Creamy-colored, cloudy Venus as seen from a spacecraft


Venus is the second planet from the Sun, and the sixth largest planet. It’s the hottest planet in our solar system.

All about venus

Storm clouds in white and pale red encircle Venus.

Venus is similar in size to Earth.

At its nearest Venus, is 38 million miles (about 61 million km) from Earth.

Illustration of a Venus landscape

Venus' day is longer than its year.

Gula Mons is displayed in this computer-simulated view from NASA Magellan spacecraft of the surface of Venus.

Venus has volcanic plains and rifts.

venus article

Venus' surface appears young (100s of millions of years.)

Graphic showing Venus temparures hot enough to melt lead.

Venus’ thick atmosphere traps heat.

Venus Cloud Tops Viewed by Hubble. This is a NASA Hubble Space Telescope ultraviolet-light image of the planet Venus, taken on January 24 1995, when Venus was at a distance of 70.6 million miles 113.6 million kilometers from Earth.

Venus' sulfuric acid clouds smell like rotten eggs.

venus flyby animation

More than 40 spacecraft have visited.


Venus is an unlikely place for life as we know it.

venus article

The Sun rises in the west; sets in the east.

Planet Venus Overview

Venus is the second planet from the Sun, and the sixth largest planet. It’s the hottest planet in our solar system.

Venus is a cloud-swaddled planet named for a love goddess, and often called Earth’s twin. But pull up a bit closer, and Venus turns hellish. Our nearest planetary neighbor, the second planet from the Sun, has a surface hot enough to melt lead. The atmosphere is so thick that, from the surface, the Sun is just a smear of light.

In some ways it is more an opposite of Earth than a twin: Venus spins backward, has a day longer than its year, and lacks any semblance of seasons. It might once have been a habitable ocean world, like Earth, but that was at least a billion years ago. A runaway greenhouse effect turned all surface water into vapor, which then leaked slowly into space. The present-day surface of volcanic rock is blasted by high temperatures and pressures. Asked if the surface of Venus is likely to be life-bearing today, we can give a quick answer: a hard “no.”

Further, Venus may hold lessons about what it takes for life to get its start ­– on Earth, in our solar system, or across the galaxy. The ingredients are all there, or at least, they used to be. By studying why our neighbor world went in such a different direction with regard to habitability, we could find out what could make other worlds right. And while it might sound absurd, we can’t rule out life on Venus entirely. Temperature, air pressure, and chemistry are much more congenial up high, in those thick, yellow clouds.

Eyes on the Solar System lets you explore the planets, their moons, asteroids, comets and the spacecraft exploring them from 1950 to 2050.

Why Return to Venus?

How did Venus become a sulfurous inferno, while Earth evolved to become the only known world with life?

Although not currently habitable, Venus lies within the Sun’s "Goldilocks zone," and may have been habitable before Earth.

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Contrary to its serene appearance, Venus is a world of intense heat, crushing atmospheric pressure and clouds of corrosive acid.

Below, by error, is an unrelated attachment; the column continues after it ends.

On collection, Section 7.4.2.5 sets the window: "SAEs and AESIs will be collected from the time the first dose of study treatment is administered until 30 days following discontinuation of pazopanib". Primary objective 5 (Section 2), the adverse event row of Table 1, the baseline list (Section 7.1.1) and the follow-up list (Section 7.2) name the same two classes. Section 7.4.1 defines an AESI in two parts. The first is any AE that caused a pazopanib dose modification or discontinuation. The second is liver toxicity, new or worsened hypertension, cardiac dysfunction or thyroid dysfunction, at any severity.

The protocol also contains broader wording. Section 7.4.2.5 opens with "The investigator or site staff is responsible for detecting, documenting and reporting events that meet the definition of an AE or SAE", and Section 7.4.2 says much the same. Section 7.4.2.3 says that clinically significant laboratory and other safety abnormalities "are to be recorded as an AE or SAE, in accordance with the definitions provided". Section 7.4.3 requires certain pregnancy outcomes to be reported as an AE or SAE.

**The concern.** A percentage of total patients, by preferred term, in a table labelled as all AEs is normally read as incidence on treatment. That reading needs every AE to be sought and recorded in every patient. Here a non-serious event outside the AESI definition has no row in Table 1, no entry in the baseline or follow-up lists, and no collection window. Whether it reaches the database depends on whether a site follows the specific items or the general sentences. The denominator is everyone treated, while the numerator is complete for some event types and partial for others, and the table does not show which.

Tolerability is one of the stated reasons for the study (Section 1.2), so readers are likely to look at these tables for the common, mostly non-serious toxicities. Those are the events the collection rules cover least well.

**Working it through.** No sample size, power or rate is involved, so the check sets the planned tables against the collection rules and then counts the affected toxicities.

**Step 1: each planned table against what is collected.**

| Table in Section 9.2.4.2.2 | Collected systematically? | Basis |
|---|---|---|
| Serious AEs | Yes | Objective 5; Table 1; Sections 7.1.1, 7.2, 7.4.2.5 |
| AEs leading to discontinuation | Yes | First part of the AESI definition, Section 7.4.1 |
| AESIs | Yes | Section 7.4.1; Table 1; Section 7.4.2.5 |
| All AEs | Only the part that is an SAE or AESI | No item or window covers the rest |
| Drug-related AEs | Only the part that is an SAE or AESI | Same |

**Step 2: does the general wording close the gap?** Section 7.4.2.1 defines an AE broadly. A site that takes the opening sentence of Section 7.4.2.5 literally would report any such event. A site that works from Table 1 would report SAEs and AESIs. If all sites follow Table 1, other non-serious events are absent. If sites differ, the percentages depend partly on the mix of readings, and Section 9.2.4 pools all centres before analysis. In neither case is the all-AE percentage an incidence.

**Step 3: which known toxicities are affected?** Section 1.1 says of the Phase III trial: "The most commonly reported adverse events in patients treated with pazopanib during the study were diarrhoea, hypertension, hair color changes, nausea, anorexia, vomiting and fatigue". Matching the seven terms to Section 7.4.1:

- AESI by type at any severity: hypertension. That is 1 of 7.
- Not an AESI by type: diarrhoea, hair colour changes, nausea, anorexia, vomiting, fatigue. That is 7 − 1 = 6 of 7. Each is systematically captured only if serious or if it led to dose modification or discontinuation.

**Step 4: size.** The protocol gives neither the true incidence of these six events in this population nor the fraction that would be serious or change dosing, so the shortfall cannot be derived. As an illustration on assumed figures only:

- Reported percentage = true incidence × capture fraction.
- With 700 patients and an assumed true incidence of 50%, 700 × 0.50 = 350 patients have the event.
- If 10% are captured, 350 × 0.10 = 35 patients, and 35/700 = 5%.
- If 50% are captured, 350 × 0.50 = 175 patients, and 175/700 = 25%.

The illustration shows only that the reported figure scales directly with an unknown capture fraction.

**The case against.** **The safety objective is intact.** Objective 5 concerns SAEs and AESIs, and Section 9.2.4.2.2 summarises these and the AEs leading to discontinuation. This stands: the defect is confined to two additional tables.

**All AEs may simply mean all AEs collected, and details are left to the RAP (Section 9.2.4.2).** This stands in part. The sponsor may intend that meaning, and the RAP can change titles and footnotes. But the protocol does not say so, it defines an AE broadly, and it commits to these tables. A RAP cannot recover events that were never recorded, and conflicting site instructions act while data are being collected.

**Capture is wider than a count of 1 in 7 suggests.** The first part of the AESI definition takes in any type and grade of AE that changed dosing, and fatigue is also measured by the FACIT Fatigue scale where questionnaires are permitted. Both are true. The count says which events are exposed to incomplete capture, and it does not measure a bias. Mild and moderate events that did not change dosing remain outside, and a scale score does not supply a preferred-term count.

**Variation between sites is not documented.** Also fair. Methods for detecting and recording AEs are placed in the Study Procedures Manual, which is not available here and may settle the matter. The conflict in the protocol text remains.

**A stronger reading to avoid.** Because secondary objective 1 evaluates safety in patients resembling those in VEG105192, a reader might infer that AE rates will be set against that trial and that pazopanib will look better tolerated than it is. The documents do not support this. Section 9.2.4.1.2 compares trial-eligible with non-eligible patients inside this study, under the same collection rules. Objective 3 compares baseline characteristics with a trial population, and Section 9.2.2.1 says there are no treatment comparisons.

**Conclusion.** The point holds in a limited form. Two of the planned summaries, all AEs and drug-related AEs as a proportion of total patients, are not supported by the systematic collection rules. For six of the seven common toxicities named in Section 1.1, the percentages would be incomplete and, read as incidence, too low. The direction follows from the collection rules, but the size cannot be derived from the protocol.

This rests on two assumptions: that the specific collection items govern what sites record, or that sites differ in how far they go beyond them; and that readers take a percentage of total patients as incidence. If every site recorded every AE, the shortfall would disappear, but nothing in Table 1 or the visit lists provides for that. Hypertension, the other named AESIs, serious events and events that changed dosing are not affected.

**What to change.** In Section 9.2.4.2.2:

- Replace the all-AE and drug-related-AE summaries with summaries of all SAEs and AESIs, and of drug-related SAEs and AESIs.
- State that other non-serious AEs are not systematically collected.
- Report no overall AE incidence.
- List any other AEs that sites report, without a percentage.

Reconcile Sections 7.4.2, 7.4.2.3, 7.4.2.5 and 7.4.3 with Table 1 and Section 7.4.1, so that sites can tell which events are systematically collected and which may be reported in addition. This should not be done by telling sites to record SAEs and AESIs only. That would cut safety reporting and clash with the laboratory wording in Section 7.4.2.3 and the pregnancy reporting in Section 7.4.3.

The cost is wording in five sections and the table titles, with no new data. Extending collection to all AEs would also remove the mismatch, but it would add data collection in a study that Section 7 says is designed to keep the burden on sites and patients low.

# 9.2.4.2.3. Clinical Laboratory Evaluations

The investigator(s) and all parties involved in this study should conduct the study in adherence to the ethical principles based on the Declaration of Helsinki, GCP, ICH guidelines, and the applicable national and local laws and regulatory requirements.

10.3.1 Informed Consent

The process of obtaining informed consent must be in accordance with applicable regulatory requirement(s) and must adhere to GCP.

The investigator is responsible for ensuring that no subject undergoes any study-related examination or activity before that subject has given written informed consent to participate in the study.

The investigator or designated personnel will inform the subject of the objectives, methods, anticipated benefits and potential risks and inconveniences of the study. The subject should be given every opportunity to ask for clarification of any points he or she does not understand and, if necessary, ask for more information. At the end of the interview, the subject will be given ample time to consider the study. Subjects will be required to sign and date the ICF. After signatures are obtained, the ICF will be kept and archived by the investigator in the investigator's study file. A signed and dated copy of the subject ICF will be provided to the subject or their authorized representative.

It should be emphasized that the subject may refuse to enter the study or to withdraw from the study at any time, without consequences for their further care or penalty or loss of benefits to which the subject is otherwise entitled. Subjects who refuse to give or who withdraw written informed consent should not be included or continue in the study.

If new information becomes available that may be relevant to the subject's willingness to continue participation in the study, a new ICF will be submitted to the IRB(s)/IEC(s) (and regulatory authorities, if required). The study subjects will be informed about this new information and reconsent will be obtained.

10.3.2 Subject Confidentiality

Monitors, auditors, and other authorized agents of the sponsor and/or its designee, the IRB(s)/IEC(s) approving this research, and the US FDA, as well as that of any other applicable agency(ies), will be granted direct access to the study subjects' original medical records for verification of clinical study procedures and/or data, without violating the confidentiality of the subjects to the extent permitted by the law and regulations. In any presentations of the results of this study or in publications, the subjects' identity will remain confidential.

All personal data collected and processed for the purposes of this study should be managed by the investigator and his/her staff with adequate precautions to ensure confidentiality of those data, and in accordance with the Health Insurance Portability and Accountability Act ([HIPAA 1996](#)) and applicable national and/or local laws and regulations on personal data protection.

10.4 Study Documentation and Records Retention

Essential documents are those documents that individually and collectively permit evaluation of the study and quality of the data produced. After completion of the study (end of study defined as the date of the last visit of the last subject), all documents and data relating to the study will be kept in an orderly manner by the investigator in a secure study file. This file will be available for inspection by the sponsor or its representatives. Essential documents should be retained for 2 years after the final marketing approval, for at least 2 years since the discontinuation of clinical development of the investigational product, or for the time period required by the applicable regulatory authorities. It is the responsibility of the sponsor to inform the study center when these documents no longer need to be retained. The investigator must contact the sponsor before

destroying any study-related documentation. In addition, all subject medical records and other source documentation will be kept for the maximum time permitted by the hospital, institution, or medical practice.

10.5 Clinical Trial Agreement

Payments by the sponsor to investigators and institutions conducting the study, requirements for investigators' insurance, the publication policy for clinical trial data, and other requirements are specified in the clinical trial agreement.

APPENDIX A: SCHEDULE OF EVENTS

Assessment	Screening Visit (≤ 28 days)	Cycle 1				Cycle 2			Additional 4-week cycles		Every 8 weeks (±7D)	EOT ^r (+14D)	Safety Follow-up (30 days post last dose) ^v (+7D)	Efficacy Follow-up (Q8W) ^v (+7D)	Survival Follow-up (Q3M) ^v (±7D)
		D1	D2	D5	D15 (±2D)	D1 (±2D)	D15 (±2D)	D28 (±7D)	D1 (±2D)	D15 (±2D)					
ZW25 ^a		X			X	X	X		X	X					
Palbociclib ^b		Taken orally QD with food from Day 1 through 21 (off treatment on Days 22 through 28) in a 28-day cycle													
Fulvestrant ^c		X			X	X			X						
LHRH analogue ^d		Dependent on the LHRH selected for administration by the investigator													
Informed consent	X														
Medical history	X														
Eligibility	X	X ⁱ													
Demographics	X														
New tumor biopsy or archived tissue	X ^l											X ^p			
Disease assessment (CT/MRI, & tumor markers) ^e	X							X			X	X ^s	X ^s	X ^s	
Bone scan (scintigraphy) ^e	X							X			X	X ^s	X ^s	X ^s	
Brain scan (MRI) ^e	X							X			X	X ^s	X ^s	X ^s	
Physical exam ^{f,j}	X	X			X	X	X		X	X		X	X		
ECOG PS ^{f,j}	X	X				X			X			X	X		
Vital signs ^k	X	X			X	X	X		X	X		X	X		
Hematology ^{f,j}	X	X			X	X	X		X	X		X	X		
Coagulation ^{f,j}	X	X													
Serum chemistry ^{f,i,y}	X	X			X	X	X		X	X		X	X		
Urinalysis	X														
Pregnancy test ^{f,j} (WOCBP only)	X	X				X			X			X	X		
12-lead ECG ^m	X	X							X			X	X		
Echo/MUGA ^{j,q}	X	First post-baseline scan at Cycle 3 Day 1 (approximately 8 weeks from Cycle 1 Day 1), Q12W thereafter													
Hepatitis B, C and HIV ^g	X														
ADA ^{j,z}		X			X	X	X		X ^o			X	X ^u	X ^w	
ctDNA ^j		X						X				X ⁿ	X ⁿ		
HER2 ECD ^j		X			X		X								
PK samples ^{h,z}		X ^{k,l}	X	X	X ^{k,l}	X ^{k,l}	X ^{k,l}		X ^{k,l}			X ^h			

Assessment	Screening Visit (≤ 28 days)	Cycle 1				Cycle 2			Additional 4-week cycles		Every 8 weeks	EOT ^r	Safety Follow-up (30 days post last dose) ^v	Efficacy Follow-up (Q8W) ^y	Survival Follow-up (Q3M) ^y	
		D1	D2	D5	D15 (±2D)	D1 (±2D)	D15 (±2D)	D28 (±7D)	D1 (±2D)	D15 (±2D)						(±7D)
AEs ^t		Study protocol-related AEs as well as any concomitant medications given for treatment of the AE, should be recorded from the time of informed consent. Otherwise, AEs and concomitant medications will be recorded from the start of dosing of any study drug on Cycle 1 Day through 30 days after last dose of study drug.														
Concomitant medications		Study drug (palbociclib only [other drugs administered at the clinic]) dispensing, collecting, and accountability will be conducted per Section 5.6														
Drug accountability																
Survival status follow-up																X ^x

Venus Emissivity, Radio science, InSAR, Topography, And Spectroscopy

VERITAS, together with NASA’s planned Davinci mission, represents the first U.S.-led exploration of Venus since Magellan three decades ago. The mission is designed to bring the VERITAS science investigations into a low, circular orbit around Venus, in order to collect high-resolution, global maps of the hellish surface hidden beneath the clouds.

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Illustration of VERITAS orbiter over Venus.
VERITAS: Expected to launch no earlier than 2031, VERITAS will map Venus’ surface to determine the planet’s geologic history and understand why it developed so differently than Earth.
NASA /JPL-Caltech


Deep Atmosphere Venus Investigation of Noble gases, Chemistry, and Imaging

DAVINCI will study Venus from its clouds down to the planet's surface – the first mission to study Venus using both flybys and a descent probe.

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DAVINCI Descent Probe
An illustration of the DAVINCI probe resting on the surface of Venus.


ESA's Cosmic Vision Program

ESA has selected EnVision to make detailed observations of Venus. As a key partner in the mission, NASA is providing the Synthetic Aperture Radar, called VenSAR, to make high-resolution measurements of the planet’s surface features.

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Illustration showing EnVision in front of alternate versions of Venus. One version is warm and wet. The other is the rugged wasteland we know today.
Artist's concept of EnVision at Venus.
Credt: ESA

Pop Culture

Because it’s so bright and easy to see in the sky, Venus has played a role in popular culture since ancient times, inspiring writing and song.

It was called the most beautiful star in the sky by Homer, author of "The Iliad" and "The Odyssey" – two of the oldest and most important works in Greek literature.

More recently, Venus became a popular venue for 20th-century science fiction writers, including Edgar Rice Burroughs (“Pirates of Venus,” 1934); Arthur C. Clarke (“Before Eden,” 1961); and C.S. Lewis (“Perelandra,” 1943).

Australian author Shirley Hazzard won the 1980 National Book Critics Circle Award for fiction with her book, “The Transit of Venus,” about two orphaned sisters. American author John Gray used the planet and its masculine counterpart to explain relationships in his 1992 book “Men Are From Mars, Women Are From Venus.”

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